THIS animal, even when examined with minute attention, has the appearance of a degenerated horse. The exact similarity in the structure of the brain, lungs, stomach, intestinal canal, heart, liver, and other viscera, and the great resemblance of the body, legs, feet, and whole skeleton, seem to support this opinion. The slight differences which take place between these two animals may be attributed to the long continued influence of climate and food, and to a fortuitous succession of many generations of small wild horses, who, by gradually degenera|ting, at last produced a new and permanent spe|cies, or rather a race of similar individuals, all marked with the same defects, and differing so widely from the genuine horse, as to be regard|ed as constituting a new species. The greater variety in the colour of horses than of asses ap|pears to favour this idea: This circumstance Page 399 shows that the former have been longer in a do|mestic state; for the colour of all domestic ani|mals varies much more than that of wild ones of the same species. Besides, the wild horses mentioned by travellers are generally small, and have, like the ass, gray hair, and a naked tail, tufted at the extremity. Some wild, as well as domestic horses, have likewise a black line on the back, and other characters which make them nearly approach to the ass.
On the other hand, if we attend to the differ|ences of temperament, dispositions, manners, and, in a word, of the general result of the or|ganization of these two animals, particularly the impossibility of their commixture, so as to form a common, or even an intermediate species, ca|pable of procreating, the opinion, that they were originally distinct species, equally removed from each other as at present, will appear to be the most probable. The ass, besides, differs mate|rially from the horse, in smallness of stature, thickness of the head, length of the ears, hard|ness of the skin, nakedness of the tail, the form of the buttocks, and the dimensions of the ad|jacent parts, the voice, the appetite, the manner of drinking, &c. Is it possible that animals so essentially different, should spring from the same original stock? Are they, to use the language of nomenclators*, of the same family? Or rather, Page 400 are they not, and have they not always been, distinct animals?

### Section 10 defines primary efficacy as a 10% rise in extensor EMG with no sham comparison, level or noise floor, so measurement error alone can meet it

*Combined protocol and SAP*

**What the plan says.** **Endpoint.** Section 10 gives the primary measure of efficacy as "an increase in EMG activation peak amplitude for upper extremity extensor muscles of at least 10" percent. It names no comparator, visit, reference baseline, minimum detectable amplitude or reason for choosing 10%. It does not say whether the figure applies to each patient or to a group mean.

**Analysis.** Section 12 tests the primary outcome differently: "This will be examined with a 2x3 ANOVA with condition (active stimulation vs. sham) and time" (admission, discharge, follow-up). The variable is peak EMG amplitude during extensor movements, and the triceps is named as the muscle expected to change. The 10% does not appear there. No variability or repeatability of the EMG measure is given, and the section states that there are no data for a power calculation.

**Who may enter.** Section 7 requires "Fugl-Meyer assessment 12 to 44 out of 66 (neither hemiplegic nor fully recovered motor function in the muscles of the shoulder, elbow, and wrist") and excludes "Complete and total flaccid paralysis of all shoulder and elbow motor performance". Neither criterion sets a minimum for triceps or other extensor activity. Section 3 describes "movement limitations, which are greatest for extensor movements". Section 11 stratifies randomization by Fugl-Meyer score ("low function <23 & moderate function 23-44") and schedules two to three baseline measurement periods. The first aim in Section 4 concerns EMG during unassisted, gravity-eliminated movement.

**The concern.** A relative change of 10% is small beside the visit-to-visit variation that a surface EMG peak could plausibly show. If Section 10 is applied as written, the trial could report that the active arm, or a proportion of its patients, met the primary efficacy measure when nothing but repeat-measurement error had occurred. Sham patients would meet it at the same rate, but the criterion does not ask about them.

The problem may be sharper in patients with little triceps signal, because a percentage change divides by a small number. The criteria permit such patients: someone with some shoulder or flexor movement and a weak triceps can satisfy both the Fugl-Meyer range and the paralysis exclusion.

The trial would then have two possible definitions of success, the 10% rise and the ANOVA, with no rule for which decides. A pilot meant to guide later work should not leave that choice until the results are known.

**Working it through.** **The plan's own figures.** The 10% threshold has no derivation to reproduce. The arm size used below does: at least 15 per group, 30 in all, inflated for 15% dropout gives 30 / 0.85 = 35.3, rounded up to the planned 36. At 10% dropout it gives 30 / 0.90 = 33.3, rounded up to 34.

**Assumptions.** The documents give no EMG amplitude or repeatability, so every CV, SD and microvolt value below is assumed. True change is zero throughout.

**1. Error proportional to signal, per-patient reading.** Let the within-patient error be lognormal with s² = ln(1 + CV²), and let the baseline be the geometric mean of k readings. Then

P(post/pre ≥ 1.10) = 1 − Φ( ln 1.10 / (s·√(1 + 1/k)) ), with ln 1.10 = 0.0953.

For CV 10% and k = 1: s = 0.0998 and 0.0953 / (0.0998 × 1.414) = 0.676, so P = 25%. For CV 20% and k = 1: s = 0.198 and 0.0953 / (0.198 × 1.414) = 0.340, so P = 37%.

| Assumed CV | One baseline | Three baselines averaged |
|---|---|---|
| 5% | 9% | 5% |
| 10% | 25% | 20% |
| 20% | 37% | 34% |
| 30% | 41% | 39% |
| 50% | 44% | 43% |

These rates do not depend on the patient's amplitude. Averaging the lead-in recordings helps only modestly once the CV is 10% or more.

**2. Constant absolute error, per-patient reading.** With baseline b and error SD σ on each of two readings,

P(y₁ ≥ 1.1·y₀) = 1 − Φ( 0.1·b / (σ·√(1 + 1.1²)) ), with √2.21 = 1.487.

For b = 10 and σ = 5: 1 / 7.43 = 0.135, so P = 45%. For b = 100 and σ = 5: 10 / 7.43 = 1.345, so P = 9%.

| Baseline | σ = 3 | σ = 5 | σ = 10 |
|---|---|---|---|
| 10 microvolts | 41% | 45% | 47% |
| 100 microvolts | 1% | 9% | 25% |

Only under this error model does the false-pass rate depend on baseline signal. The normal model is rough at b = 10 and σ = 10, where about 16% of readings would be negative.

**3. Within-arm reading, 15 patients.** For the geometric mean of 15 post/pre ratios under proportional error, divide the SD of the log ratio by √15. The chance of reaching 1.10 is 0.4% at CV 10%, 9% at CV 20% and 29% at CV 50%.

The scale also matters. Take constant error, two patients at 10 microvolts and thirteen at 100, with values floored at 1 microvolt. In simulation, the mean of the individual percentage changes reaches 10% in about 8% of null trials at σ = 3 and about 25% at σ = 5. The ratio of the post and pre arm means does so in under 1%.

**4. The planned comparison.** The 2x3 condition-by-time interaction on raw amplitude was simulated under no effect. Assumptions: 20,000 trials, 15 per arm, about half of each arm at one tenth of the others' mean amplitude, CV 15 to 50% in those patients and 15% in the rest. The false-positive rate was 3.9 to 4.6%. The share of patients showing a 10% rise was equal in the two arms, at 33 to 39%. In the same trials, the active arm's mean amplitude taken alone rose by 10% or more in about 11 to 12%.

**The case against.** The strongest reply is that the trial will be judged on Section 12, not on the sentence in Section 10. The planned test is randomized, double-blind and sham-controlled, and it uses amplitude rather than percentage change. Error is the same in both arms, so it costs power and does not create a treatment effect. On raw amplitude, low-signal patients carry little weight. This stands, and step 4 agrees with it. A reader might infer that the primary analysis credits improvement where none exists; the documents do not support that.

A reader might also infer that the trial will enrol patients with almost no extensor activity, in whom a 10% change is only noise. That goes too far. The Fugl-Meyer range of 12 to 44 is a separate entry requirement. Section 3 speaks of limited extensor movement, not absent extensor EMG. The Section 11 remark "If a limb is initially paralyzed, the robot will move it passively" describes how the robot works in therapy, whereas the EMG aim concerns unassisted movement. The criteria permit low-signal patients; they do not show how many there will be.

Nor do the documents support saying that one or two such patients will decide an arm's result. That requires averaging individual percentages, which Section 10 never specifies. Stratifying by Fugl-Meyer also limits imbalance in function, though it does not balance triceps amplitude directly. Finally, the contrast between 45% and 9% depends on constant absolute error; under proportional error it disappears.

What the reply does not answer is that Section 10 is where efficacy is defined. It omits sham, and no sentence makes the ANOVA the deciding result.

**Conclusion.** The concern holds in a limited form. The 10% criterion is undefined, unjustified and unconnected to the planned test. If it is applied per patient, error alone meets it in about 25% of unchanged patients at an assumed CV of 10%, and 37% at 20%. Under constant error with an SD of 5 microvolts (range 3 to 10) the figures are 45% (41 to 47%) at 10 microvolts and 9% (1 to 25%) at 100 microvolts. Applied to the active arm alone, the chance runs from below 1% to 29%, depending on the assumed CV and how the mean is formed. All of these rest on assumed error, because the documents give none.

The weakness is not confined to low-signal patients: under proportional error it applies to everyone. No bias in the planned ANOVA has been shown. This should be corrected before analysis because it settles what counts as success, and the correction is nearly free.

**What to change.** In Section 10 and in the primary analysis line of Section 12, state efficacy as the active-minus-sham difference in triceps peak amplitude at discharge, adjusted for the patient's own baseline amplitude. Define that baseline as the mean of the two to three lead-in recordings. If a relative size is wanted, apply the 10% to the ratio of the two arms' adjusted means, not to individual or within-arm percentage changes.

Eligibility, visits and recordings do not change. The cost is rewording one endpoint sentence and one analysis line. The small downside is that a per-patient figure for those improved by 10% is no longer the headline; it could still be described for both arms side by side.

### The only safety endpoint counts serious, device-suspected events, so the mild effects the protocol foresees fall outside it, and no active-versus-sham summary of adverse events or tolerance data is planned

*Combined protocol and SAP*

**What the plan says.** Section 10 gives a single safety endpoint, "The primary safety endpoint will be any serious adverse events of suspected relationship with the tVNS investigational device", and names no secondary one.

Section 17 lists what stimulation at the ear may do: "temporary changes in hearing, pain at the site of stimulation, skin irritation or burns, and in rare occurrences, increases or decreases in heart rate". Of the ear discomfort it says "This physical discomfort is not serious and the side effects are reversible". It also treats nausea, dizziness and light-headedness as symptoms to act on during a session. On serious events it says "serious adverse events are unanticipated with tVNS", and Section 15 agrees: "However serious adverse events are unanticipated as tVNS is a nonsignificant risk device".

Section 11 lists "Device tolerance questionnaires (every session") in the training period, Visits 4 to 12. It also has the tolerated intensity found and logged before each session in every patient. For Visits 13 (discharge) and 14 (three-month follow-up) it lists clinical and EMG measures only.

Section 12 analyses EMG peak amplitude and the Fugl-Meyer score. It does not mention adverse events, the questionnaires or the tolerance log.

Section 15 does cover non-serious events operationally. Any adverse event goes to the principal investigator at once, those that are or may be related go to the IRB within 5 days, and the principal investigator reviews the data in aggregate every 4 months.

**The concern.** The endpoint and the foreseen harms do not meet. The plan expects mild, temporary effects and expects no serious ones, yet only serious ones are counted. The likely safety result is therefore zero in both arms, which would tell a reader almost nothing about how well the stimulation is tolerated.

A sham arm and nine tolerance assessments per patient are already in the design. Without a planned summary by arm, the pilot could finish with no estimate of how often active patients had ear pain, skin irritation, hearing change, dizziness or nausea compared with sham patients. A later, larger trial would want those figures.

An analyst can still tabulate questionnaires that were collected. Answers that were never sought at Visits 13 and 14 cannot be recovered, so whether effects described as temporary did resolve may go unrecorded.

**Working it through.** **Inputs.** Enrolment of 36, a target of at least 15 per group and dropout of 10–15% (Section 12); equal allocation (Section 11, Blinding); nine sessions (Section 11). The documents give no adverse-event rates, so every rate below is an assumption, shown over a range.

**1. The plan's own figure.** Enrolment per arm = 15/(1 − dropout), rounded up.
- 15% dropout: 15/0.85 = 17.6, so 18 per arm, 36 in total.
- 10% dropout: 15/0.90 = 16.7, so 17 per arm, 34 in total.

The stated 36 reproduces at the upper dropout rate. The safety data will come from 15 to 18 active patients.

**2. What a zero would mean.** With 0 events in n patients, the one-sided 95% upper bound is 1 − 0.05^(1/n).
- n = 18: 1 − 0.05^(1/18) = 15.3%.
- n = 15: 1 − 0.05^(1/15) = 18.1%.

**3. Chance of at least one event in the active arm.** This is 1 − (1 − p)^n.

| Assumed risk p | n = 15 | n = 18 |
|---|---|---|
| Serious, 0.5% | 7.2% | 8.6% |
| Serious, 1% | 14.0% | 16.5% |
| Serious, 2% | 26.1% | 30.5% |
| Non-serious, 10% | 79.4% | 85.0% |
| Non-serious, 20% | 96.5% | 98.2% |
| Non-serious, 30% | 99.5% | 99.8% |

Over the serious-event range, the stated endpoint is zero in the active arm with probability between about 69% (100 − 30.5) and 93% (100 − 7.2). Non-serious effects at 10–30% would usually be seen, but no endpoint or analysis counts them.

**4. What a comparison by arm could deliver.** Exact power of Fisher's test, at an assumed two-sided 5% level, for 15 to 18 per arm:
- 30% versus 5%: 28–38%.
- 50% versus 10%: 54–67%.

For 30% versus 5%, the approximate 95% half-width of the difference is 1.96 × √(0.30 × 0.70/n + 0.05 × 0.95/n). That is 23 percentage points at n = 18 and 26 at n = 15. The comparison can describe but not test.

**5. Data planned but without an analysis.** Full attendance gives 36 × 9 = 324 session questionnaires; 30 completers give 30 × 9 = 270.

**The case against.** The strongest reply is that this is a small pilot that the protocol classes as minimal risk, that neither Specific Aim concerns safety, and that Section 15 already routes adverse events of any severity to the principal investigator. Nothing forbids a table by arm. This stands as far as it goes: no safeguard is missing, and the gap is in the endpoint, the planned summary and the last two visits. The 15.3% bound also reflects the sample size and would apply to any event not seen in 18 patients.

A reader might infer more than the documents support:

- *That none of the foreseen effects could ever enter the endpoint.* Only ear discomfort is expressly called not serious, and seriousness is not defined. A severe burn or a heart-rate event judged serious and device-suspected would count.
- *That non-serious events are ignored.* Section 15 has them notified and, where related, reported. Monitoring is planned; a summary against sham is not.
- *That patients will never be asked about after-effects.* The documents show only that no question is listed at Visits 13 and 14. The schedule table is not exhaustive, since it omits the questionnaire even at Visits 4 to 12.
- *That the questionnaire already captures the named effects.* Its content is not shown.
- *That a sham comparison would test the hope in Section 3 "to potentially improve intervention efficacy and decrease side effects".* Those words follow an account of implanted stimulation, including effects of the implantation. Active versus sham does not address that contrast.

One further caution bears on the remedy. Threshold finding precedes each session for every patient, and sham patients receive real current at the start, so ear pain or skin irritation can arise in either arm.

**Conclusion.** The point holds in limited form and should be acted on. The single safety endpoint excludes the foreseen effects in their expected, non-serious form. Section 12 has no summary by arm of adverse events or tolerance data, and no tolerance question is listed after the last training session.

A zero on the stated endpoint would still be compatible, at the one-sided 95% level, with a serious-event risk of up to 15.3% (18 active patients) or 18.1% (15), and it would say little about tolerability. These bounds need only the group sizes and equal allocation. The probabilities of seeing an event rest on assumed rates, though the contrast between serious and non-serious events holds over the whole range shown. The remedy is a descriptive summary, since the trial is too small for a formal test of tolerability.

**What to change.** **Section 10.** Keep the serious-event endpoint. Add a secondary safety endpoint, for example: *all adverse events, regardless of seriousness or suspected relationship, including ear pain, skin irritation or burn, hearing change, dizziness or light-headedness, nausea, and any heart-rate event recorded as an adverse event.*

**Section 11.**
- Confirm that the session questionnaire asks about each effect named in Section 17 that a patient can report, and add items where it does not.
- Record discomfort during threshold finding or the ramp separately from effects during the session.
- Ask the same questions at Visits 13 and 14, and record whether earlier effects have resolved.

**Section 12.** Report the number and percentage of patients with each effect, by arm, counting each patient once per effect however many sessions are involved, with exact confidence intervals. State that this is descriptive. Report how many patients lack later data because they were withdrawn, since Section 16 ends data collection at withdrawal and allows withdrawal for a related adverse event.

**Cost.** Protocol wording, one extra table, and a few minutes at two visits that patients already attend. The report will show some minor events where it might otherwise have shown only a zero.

Philosophers will perceive the extent, the dif|ficulties, and the importance of this question, which we shall here discuss, only because it for the first time occurs. It relates to the produc|tion of beings, and, for its illustration, requires that we should consider Nature under a new point of view. If, from the immense number of animated beings which people the universe, we select a single animal, or even the human body, as a standard, and compare all other organized beings with it, we shall find that each enjoys an independent existence, and that the whole are di|stinguished by an almost infinite variety of gra|dations. There exists, at the same time, a pri|mitive and general design, which may be traced to a great distance, and whose degradations are still slower than those of figure or other exter|nal relations: For, not to mention the organs of digestion, of circulation, or of generation, without which animals could neither subsist nor reproduce, there is, even among the parts that contribute most to variety in external form, such an amazing resemblance as necessarily conveys the idea of an original plan upon which the whole has been conceived and executed. When, for example, the parts constituting the body of a horse, which seems to differ so widely from that of man, are compared in detail with the human frame, instead of being struck with the differ|ence, Page 401 we are astonished at the singular and al|most perfect resemblance. In a word, take the skeleton of a man, incline the bones of the pel|vis, shorten those of the thighs, legs, and arms, lengthen the bones of the feet and hands, join the phalanges of the fingers and toes, lengthen the jaws by shortening the frontal bone, and, lastly, extend the spine of the back: This ske|leton would no longer represent that of a man, but would be the skeleton of a horse; for, by lenghening the back-bone and the jaws, the number of vertebrae, ribs, and teeth, would like|wise be augmented; and it is only by the num|ber of these bones, which may be regarded as accessory, and by the prolonging, contracting, or junction of others, that the skeleton of a horse differs from the skeleton of a man. But, to trace these relations more minutely, let us examine separately some parts which are essential to the figure of animals, as the ribs: These we find in man, in all quadrupeds, in birds, in fish|es, and the vestiges of them are apparent even in the shell of the turtle: Let us next consider, that the foot of a horse, so seemingly different from the hand of a man, is, however, composed of the same bones, and that, at the extremity of each finger, we have the same small bone, re|sembling a horse-shoe, which bounds the foot of that animal. From these facts we may judge, whether this hidden resemblance is not more wonderful than the apparent differences; whe|ther Page 402 this constant uniformity of design, to be traced from men to quadrupeds, from quadru|peds to the cetaceous animals, from the ceta|ceous animals to birds, from birds to reptiles, from reptiles to fishes, &c. in which the essen|tial parts, as the heart, the intestines, the spine, the senses, &c. are always included, does not in|dicate, that the Supreme Being, in creating ani|mals, employed only one idea, and, at the same time, diversified it in every possible manner, to give men an opportunity of admiring equally the magnificence of the execution and the sim|plicity of the design?